In 1987, IBM responded to the multiplying ranks of the clone makers by introducing the PS/2 line, which came complete with a new, proprietary bus architecture, locked up tight this time inside a cage of patents and legalese. A cynical move on the face of it, it backfired spectacularly in practice. Smelling the overweening corporate arrogance positively billowing out of the PS/2 lineup, many began to ask themselves for the first time whether the industry still needed IBM at all. And the answer they often came to was not the one IBM would have preferred. IBM’s new bus architecture slowly died on the vine, while the erstwhile clone makers put together committees to define new standards of their own which evolved the design IBM had originated in more open, commonsense ways. In short, IBM lost control of the very platform they had created. By 1990, the words “PC clone” were falling out of common usage, to be replaced by talk of the “Wintel Standard.” The new standard bearer, the closest equivalent to IBM in this new world order, was Microsoft, who continued to license MS-DOS and Windows, the software that allowed all of these machines from all of these diverse manufacturers to run the same applications, to anyone willing to pay for it. Meanwhile OS/2, IBM’s mostly-compatible alternative operating system, was struggling mightily; it would never manage to cross the hump into true mass-market acceptance.

Apple’s fall from grace had been less dizzying in some ways, but the position it had left them in was almost as frustrating.

After Steve Jobs walked away from Apple in September of 1985, leaving behind the Macintosh, his twenty-month-old dream machine, the more sober-minded caretakers who succeeded him did many of the reasonable, sober-minded things which their dogmatic predecessor had refused to allow: opening the Mac up for expansion, adding much-requested arrow keys to its keyboard, toning down the revolutionary rhetoric that spooked corporate America so badly. These things, combined with the Apple LaserWriter laser printer, Aldus PageMaker software, and the desktop-publishing niche they spawned between them, saved the odd little machine from oblivion. Yet something did seem to get lost in the process. Although the Mac remained a paragon of vision in computing in many ways — HyperCard alone proved that! — Apple’s management could sometimes seem more interested in competing head-to-head with PC clones for space on the desks of secretaries than nurturing the original dream of the Macintosh as the creative, friendly, fun personal computer for the rest of us.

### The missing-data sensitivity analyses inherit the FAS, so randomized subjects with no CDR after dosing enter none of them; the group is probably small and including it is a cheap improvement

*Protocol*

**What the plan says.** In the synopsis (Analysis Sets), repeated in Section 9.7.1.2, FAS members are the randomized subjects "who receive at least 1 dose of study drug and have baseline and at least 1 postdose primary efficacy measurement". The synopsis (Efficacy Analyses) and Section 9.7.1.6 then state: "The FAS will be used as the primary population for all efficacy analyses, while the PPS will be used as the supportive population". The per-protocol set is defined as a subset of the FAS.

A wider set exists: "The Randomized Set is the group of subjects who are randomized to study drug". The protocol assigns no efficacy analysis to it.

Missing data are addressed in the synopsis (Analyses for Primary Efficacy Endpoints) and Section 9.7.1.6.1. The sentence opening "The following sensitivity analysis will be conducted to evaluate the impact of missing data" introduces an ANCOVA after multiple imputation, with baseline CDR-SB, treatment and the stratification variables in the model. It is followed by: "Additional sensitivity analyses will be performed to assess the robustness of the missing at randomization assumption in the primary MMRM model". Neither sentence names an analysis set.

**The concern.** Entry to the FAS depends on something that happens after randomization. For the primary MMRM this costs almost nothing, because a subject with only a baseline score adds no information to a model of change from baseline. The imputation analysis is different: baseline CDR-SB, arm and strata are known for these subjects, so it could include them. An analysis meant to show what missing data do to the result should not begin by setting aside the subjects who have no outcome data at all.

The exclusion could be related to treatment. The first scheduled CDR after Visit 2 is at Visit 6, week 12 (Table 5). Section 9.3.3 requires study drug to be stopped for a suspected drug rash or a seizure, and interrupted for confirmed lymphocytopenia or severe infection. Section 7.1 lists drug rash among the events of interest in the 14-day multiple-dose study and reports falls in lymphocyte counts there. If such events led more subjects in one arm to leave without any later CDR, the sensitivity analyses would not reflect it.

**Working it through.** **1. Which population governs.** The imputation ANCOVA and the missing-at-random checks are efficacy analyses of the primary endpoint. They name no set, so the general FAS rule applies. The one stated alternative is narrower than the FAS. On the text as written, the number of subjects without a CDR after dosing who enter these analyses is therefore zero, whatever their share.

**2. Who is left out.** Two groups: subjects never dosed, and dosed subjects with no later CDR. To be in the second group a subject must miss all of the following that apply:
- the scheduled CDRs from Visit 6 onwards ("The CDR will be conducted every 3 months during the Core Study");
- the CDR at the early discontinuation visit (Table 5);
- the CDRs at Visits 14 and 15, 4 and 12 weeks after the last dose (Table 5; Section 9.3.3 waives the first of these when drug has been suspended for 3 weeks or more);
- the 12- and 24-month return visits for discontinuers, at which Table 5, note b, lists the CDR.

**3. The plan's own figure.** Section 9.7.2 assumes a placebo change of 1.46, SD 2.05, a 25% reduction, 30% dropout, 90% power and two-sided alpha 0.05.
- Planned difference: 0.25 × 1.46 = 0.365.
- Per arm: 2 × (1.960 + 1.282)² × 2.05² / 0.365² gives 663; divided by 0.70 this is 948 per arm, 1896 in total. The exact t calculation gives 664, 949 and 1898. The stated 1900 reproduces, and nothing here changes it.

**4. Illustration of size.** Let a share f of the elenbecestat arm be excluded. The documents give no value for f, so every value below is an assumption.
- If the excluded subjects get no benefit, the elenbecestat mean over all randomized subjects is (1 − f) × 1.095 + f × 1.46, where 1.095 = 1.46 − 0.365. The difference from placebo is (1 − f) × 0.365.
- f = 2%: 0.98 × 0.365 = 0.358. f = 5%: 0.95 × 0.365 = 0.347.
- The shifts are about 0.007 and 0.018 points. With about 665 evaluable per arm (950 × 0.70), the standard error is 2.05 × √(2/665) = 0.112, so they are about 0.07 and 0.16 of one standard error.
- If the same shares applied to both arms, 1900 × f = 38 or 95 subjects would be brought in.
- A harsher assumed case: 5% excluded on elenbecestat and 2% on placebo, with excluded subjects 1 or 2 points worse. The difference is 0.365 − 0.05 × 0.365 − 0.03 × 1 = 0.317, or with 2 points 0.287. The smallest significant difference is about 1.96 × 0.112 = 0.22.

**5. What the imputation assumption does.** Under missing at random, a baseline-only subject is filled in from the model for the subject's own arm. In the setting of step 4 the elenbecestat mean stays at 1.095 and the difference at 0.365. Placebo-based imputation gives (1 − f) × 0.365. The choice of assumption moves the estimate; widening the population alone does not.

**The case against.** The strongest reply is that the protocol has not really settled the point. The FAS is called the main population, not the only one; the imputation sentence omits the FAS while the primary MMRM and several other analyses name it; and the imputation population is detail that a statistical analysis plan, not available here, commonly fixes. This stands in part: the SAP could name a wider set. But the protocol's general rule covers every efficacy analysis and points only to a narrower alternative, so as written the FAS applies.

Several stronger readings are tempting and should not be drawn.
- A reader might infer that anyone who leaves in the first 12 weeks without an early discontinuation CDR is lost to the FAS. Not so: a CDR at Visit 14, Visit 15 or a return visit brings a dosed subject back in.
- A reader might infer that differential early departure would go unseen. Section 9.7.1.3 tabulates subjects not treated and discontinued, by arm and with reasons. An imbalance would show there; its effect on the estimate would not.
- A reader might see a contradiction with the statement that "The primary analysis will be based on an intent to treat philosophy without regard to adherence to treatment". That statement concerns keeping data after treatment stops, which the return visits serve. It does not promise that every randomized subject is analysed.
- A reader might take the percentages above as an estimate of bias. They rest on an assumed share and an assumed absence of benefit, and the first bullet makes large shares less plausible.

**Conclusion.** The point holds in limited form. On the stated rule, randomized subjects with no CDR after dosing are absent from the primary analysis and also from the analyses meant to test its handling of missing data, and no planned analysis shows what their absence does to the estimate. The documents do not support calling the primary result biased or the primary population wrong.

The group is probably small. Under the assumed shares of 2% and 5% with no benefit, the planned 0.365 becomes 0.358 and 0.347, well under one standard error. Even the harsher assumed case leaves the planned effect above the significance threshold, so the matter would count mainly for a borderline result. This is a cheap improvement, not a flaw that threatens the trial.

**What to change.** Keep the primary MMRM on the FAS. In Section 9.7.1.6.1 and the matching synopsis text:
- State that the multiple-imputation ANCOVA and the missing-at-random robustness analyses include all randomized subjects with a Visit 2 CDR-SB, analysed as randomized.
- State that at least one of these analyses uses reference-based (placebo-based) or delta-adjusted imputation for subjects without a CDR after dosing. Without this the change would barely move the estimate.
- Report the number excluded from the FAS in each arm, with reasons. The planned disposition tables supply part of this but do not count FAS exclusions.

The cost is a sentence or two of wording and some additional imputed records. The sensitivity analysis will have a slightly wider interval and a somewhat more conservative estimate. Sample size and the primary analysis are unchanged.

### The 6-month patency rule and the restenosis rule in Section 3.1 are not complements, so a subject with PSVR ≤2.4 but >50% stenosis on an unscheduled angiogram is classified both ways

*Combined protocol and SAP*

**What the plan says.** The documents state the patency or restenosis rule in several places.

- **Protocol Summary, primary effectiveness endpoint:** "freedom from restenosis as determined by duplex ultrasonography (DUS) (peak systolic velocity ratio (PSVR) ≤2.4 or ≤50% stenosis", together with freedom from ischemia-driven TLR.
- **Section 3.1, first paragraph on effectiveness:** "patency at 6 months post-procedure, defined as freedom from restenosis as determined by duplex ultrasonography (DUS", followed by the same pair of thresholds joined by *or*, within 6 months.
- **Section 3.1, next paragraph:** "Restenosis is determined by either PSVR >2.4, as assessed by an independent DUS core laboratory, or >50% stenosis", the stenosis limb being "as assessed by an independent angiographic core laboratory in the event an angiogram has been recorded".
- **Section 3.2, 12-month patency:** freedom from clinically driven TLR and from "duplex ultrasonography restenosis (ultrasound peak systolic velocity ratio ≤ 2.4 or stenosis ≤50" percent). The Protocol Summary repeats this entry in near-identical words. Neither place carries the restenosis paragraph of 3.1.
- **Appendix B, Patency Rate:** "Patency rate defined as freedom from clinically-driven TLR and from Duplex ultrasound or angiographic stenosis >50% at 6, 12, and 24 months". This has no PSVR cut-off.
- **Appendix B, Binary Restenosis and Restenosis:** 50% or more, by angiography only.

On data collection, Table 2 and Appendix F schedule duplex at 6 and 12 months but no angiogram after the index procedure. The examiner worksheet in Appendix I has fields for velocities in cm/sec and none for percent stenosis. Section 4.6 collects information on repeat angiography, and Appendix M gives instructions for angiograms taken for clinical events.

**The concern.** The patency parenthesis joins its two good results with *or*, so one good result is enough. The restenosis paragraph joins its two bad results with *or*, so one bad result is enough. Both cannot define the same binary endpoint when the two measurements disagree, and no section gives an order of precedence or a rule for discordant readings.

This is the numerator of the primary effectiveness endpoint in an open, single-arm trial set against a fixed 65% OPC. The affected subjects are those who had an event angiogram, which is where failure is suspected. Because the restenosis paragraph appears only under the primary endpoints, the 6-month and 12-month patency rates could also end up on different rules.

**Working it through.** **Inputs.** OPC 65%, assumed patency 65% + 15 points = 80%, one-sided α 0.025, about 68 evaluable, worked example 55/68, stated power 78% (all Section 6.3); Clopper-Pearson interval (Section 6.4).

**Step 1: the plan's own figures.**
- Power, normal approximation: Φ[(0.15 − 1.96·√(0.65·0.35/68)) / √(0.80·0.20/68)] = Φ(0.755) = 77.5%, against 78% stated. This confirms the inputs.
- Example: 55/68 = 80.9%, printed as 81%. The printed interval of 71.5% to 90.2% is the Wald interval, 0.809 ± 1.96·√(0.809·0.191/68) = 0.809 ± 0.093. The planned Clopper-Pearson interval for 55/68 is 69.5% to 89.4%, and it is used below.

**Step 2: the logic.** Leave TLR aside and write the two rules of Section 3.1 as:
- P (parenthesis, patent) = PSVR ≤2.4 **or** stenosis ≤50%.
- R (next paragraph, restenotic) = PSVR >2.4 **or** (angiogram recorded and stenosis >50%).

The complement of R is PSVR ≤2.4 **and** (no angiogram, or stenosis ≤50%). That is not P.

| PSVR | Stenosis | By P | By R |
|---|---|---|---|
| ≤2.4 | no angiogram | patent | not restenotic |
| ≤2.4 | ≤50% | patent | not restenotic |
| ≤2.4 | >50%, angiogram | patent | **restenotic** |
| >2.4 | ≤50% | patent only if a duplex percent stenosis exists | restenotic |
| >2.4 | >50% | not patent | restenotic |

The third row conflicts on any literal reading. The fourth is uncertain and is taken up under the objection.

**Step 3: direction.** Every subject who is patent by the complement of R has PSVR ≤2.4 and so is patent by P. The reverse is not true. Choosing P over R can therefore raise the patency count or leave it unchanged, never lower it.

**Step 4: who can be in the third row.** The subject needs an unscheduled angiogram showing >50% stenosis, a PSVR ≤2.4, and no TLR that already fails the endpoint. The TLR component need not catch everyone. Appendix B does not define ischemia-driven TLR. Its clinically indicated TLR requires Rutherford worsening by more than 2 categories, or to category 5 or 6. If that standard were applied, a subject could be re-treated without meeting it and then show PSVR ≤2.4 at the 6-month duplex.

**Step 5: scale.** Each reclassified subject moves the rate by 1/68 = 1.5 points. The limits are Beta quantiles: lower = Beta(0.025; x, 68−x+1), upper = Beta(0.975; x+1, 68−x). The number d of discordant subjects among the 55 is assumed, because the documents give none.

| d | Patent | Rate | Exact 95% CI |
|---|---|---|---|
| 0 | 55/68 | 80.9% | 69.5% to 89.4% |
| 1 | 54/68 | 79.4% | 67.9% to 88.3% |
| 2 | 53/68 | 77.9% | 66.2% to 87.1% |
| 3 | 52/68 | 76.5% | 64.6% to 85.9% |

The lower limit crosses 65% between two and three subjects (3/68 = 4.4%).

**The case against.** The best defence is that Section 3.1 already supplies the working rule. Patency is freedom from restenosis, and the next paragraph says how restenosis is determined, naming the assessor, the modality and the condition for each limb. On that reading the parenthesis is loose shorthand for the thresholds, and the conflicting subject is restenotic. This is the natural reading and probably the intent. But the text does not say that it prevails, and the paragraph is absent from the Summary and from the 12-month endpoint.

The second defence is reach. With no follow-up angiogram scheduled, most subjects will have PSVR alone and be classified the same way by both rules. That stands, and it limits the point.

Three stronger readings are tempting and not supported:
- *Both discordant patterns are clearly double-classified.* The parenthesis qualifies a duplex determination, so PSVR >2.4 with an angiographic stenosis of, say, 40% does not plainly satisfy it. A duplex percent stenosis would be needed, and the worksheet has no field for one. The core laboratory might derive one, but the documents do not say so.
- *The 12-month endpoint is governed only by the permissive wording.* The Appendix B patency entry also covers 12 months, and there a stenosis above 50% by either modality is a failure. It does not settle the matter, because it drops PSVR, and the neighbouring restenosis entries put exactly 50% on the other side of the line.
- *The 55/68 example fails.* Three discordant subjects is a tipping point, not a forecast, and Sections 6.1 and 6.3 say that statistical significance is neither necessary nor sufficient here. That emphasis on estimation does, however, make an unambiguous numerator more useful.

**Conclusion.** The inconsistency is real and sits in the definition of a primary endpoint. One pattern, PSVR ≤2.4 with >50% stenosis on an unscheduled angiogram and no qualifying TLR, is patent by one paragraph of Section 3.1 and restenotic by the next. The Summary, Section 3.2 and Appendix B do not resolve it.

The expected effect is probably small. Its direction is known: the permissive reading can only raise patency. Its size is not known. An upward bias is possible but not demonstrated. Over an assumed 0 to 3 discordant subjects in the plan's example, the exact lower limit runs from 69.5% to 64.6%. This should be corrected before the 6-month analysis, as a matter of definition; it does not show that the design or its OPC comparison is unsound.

In fact, this period of Apple’s history must strike anyone familiar with the company of today — or, for that matter, with the company that existed before Steve Jobs’s departure — as just plain weird. Quibbles about character versus attitude aside, Apple’s most notable strength down through the years has been a peerless sense of self, which they have used to carve out their own uniquely stylish image in the ofttimes bland world of computing. How odd, then, to see the Apple of this period almost willfully trying to become the one thing neither the zealots nor the detractors have ever seen them as: just another maker of computer hardware. They flooded the market with more models than even the most dutiful fans could keep up with, none of them evincing the flair for design that marks the Macs of earlier or later eras. Their computers’ bland cases were matched with bland names like “Performa” or “Quadra” — names which all too easily could have come out of Compaq or (gasp!) IBM rather than Apple. Even the tight coupling of hardware and software into a single integrated user experience, another staple of Apple computing before and after, threatened to disappear, as CEO John Sculley took to calling Apple a “software company” and intimated that he might be willing to license MacOS to other manufacturers in the way that Microsoft did MS-DOS and Windows. At the same time, in a bid to protect the software crown jewels, he launched a prohibitively expensive and ethically and practically ill-advised lawsuit against Microsoft for copying MacOS’s “look and feel” in Windows.

Apple’s attempts to woo corporate America by acting just as bland and conventional as everyone else bore little fruit; the Macintosh itself remained too incompatible, too expensive, and too indelibly strange to lure cautious purchasing managers into the fold. Meanwhile Apple’s prices remained too high for any but the most well-heeled private users. And so the Mac soldiered on with a 5 to 10 percent market share, buoyed by a fanatically loyal user base who still saw revolutionary potential in it, even as they complained about how many of its ideas Microsoft and others had stolen. Admittedly, their numbers were not insignificant: there were about 3 and a half million members of the Macintosh family by 1990. They were enough to keep Apple afloat and basically profitable, at least for now, but already by the early 1990s most new Macs were being sold “within the family,” as it were. The Mac became known as the platform where the visionaries tried things out; if said things proved promising, they then reached the masses in the form of Windows implementations. CD-ROM, the most exciting new technology of the early 1990s, was typical. The Mac pioneered this space; Mediagenic’s The Manhole, the very first CD-ROM entertainment product, shipped first on that platform. Yet most of the people who heard the hype and went out to buy a “multimedia PC” in the years that followed brought home a Wintel machine. The Mac was a sort of aspirational showpiece platform; in defiance of the Mac’s old “computer for the rest of us” tagline, Windows was the place where the majority of ordinary people did ordinary things.